How Individuals Can Support Others with Mental Illness on Social Media


Written by Nicole Thomas, Social Media Coordinator

Support can mean a lot to those who are struggling with mental illness.  With social media allowing for the widespread flow of information, it is important to know how to use social media to help others. There are several ways that people can use social media to support others who may be struggling with their mental health, including online fundraisers, sharing positive mental health-related content and having conversations about mental health.

One way that people can support others is through fundraisers.  Facebook allows people to have fundraisers, including birthday fundraisers on their page to raise money for causes they care about.  These causes can include raising money for mental health nonprofits. 

To Write Love on Her Arms, a mental health nonprofit that helps people who are experiencing depression, addiction, self-injury and suicide, encourages people to have birthday fundraisers to raise money for their organization.  The donations help people receive treatment and connect to resources.  Other mental health nonprofits that people have raised money for on Facebook is National Suicide Prevention LifelineAmerican Foundation for Suicide Prevention and Mental Health America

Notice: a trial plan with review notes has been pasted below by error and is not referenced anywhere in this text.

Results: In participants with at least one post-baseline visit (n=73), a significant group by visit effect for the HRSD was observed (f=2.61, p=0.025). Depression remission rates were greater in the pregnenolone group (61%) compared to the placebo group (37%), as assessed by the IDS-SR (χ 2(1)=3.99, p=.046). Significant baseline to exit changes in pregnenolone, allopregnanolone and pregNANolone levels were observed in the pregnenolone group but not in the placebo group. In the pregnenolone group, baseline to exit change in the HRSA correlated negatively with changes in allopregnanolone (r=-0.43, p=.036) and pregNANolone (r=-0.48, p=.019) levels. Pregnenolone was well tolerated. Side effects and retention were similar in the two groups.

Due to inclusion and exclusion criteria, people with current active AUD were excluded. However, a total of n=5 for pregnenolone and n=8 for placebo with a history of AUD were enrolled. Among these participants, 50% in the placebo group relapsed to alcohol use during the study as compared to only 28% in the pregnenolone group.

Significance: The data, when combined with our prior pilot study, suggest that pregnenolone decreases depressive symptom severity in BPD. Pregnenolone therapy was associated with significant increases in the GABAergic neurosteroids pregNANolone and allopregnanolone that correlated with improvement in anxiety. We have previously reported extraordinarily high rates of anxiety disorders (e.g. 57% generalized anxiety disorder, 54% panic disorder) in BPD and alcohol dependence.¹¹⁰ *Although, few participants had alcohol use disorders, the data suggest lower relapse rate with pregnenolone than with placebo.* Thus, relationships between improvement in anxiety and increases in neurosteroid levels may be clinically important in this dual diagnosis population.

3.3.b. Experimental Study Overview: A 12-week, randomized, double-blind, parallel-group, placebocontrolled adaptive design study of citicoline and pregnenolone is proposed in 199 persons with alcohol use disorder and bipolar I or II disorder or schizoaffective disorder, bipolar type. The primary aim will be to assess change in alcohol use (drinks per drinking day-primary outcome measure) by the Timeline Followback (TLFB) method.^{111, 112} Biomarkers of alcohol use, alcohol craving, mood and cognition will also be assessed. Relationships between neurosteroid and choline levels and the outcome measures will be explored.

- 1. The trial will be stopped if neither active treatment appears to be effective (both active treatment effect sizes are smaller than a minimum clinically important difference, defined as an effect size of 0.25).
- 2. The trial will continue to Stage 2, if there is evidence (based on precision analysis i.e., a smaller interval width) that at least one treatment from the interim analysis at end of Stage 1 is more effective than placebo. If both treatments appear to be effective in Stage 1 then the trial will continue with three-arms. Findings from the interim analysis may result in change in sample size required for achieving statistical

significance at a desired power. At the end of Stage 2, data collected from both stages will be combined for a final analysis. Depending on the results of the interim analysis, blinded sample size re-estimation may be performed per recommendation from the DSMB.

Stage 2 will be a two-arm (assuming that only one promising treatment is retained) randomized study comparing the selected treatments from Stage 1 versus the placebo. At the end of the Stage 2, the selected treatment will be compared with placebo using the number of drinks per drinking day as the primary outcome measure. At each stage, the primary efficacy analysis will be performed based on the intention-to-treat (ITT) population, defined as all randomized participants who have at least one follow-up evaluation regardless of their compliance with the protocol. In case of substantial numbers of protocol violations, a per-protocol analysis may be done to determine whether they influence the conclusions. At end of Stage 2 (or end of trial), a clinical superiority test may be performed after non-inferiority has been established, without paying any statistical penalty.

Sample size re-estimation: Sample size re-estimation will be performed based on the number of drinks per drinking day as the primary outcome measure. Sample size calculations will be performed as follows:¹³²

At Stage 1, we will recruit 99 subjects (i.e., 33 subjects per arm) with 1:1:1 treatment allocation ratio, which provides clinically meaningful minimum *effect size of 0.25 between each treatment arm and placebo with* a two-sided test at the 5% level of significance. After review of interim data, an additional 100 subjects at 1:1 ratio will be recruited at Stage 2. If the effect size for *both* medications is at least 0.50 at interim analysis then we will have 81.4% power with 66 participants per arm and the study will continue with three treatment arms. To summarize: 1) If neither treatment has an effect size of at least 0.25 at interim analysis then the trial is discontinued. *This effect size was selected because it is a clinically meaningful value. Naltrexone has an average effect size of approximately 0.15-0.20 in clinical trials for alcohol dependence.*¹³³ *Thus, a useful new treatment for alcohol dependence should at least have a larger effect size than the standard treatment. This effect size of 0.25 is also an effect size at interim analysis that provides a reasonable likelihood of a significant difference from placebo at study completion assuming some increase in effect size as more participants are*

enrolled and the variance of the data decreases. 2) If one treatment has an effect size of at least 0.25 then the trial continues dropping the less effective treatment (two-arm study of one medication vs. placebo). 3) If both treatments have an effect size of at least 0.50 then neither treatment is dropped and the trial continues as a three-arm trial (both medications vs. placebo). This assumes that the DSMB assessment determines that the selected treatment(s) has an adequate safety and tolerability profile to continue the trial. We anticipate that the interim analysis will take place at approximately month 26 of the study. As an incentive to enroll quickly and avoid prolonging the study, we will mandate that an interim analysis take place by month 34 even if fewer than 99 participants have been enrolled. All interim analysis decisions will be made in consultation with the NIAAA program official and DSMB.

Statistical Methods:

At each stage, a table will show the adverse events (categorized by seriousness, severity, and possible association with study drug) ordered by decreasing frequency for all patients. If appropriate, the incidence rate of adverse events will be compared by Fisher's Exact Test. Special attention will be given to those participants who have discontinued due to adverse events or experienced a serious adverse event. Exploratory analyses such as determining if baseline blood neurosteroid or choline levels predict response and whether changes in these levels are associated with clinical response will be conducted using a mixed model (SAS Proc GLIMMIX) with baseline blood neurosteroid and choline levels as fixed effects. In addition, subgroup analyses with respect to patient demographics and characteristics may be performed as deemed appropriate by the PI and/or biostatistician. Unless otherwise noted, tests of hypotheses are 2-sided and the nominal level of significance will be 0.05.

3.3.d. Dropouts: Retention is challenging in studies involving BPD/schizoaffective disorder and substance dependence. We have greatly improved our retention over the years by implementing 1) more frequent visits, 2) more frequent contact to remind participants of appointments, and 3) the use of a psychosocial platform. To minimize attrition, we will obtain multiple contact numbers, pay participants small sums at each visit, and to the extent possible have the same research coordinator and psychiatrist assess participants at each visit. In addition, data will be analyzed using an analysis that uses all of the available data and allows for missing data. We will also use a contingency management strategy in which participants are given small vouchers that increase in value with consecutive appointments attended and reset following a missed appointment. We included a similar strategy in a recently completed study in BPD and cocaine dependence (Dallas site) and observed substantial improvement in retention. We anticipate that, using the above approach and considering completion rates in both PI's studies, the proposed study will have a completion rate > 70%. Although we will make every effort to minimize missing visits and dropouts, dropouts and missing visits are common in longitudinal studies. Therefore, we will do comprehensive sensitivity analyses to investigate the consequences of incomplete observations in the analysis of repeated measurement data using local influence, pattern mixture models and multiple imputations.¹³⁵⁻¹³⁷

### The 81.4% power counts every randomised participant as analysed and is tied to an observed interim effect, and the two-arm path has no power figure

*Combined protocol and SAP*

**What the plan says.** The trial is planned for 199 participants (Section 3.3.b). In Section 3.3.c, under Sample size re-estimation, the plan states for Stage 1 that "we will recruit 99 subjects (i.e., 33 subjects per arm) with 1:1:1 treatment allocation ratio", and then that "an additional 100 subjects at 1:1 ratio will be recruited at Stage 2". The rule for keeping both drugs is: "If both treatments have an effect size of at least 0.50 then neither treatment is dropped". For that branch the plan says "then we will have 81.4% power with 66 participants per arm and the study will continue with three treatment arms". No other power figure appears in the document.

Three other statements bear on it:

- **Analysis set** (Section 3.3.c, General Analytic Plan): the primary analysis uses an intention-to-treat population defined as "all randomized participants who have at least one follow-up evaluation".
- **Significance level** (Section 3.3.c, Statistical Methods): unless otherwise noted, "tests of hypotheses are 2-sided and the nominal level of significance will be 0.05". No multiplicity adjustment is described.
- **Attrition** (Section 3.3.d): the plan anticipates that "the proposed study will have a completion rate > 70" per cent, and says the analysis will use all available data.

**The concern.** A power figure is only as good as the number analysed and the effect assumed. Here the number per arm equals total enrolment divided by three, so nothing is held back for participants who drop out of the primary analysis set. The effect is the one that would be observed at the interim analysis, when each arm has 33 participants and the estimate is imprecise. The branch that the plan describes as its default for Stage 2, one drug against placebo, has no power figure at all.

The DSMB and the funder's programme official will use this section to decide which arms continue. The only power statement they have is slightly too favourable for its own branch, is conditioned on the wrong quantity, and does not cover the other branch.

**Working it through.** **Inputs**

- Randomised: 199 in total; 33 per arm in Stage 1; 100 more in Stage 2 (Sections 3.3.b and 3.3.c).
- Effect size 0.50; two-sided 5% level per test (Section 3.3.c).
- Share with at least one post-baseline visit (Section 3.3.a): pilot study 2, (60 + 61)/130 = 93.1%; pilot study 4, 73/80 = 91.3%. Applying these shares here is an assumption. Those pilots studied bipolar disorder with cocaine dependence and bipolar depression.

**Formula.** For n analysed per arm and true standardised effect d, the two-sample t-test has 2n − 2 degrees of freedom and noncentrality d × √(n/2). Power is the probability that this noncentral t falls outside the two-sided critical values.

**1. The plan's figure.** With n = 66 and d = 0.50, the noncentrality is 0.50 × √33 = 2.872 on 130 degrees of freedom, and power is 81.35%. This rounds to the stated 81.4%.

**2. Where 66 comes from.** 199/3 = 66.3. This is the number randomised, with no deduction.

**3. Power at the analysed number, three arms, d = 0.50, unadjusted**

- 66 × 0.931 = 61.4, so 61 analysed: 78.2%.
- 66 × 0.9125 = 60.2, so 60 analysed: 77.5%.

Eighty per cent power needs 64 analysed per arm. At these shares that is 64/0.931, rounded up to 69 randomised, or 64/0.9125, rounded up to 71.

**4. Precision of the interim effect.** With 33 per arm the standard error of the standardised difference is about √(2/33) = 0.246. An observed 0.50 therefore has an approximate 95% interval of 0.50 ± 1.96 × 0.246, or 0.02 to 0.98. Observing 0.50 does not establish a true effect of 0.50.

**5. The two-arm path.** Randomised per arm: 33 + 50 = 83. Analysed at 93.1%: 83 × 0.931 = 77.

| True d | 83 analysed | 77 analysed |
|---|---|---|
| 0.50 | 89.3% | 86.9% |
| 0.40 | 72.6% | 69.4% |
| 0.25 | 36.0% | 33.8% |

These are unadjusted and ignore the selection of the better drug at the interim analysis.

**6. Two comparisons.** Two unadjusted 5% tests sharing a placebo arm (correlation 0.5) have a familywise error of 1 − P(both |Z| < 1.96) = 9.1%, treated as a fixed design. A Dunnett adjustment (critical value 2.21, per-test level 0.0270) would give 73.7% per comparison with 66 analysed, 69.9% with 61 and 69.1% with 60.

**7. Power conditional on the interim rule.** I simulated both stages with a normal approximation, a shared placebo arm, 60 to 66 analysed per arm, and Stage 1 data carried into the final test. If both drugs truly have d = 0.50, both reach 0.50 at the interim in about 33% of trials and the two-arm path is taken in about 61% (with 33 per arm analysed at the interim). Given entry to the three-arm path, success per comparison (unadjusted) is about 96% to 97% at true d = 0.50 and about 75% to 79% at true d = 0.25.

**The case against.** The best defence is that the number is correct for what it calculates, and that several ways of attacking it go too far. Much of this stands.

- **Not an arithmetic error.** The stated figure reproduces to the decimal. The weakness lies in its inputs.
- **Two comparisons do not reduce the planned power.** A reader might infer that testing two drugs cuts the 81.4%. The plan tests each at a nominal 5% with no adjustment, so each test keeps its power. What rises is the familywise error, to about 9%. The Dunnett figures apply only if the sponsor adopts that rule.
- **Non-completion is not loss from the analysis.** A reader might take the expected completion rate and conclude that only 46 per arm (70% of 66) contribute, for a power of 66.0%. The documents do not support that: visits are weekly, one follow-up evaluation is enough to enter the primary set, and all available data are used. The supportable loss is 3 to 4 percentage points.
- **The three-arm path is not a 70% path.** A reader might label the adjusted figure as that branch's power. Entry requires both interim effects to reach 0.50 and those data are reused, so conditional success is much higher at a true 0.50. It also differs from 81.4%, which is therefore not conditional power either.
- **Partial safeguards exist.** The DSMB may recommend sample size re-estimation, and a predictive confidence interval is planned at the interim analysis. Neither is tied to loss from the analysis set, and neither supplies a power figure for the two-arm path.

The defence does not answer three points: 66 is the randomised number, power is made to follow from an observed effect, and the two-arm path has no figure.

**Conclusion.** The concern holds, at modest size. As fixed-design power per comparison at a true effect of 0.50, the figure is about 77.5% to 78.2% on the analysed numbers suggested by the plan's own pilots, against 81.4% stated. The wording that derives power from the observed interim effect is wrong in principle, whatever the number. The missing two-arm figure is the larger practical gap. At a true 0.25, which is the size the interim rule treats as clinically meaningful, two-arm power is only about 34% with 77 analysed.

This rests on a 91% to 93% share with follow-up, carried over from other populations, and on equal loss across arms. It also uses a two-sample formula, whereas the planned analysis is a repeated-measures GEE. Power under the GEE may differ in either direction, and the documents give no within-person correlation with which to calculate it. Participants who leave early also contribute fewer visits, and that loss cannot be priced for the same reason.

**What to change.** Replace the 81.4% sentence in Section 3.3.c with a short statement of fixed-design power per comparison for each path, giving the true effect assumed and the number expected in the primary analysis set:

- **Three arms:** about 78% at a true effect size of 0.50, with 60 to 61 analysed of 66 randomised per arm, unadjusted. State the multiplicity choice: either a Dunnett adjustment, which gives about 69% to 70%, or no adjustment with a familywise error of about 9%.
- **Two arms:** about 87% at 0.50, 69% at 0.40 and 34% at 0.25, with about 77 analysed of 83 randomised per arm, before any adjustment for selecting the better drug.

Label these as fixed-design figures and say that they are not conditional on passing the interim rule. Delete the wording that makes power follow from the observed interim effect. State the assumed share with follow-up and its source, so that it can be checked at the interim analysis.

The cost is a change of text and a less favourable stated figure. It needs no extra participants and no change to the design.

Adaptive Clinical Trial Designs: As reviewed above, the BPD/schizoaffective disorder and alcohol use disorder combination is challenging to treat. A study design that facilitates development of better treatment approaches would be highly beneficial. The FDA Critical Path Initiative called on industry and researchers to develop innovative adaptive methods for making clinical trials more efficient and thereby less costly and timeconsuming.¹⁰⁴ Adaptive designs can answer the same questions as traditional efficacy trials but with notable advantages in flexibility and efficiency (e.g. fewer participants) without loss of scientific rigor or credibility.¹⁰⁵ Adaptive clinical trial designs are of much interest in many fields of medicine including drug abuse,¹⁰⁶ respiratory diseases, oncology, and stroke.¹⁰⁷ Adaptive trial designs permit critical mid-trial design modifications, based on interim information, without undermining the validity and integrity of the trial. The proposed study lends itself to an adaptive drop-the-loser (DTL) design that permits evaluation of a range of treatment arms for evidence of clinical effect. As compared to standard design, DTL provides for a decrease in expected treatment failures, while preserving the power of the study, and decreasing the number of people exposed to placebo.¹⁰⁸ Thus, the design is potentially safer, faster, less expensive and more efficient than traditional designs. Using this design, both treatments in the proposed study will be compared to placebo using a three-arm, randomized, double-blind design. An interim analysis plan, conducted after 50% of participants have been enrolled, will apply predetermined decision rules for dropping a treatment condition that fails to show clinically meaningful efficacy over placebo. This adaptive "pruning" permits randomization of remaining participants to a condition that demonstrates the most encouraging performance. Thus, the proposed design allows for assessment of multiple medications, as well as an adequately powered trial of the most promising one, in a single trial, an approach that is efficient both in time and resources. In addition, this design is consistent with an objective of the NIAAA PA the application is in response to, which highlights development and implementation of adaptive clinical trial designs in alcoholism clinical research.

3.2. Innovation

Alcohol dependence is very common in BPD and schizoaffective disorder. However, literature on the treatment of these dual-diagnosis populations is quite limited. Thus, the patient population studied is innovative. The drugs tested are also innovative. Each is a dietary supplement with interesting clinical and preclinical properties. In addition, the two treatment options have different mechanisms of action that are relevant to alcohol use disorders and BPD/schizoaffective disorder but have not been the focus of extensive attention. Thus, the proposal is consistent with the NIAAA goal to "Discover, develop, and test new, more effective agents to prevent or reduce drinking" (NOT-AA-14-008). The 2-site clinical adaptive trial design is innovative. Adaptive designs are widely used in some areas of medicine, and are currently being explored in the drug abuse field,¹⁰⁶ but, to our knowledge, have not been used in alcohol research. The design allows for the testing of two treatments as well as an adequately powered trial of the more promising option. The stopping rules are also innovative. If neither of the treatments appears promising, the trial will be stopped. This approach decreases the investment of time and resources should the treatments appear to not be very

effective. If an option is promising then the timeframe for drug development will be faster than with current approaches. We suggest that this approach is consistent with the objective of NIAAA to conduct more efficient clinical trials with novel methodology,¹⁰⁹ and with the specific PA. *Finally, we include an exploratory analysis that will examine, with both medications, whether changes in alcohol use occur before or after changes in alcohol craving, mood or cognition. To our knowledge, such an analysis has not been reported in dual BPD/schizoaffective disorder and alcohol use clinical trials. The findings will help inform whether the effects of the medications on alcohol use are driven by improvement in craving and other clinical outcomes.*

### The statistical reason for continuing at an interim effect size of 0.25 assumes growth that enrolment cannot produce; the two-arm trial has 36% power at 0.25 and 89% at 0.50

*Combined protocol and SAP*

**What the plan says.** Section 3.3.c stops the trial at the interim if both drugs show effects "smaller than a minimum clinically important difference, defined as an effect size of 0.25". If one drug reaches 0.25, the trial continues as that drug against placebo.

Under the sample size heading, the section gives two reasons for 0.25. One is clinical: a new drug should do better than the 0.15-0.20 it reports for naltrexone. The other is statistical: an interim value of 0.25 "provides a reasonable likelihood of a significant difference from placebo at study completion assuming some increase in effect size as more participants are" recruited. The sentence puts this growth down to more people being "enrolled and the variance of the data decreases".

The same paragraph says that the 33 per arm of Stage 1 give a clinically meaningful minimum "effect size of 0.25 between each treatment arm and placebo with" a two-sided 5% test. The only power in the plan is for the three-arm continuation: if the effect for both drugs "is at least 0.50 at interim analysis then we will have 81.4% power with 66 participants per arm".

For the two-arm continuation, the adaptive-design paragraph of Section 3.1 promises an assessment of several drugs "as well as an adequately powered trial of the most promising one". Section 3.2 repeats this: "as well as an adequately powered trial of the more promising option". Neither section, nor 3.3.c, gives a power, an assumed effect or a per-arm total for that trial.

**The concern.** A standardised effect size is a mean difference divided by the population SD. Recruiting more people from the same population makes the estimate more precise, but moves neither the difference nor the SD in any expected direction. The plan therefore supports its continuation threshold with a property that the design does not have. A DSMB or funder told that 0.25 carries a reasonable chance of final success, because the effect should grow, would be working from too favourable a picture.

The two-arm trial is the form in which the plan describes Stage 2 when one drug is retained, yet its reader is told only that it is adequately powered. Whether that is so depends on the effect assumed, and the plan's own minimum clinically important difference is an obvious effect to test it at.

Another way that people can help support others is by sharing positive mental health-related content.  In the article, “10 Types of Mental Health Content You Can Share on Social Media,” David Susman, clinical psychologist, says that people can advocate for mental health on social media by sharing quotes, local events, videos, blog posts and podcasts that are mental health-related. When I see mental health quotes and mental health content on social media, it makes me feel better.  I also share this type of content on my Facebook page or Instagram story. 

People can also support others on social media by having conversations and sharing their experiences about mental health.  When people share their experiences with mental health issues, they may receive encouragement and support while helping others feel less alone.  In the article, “Coming Out About Mental Health on Social Media,” Tarena Lofton explains how a PhD student who experienced depression, created a Twitter account called PhDBalance.  This Twitter page allows people who are enrolled in school to feel comfortable sharing their experiences with anxiety, depression, substance use and PTSD.  

By people having birthday fundraisers for mental health-related causes, sharing content and having conversations about mental health on social media, they are making a difference in the lives of those who are struggling with mental health and mental illness.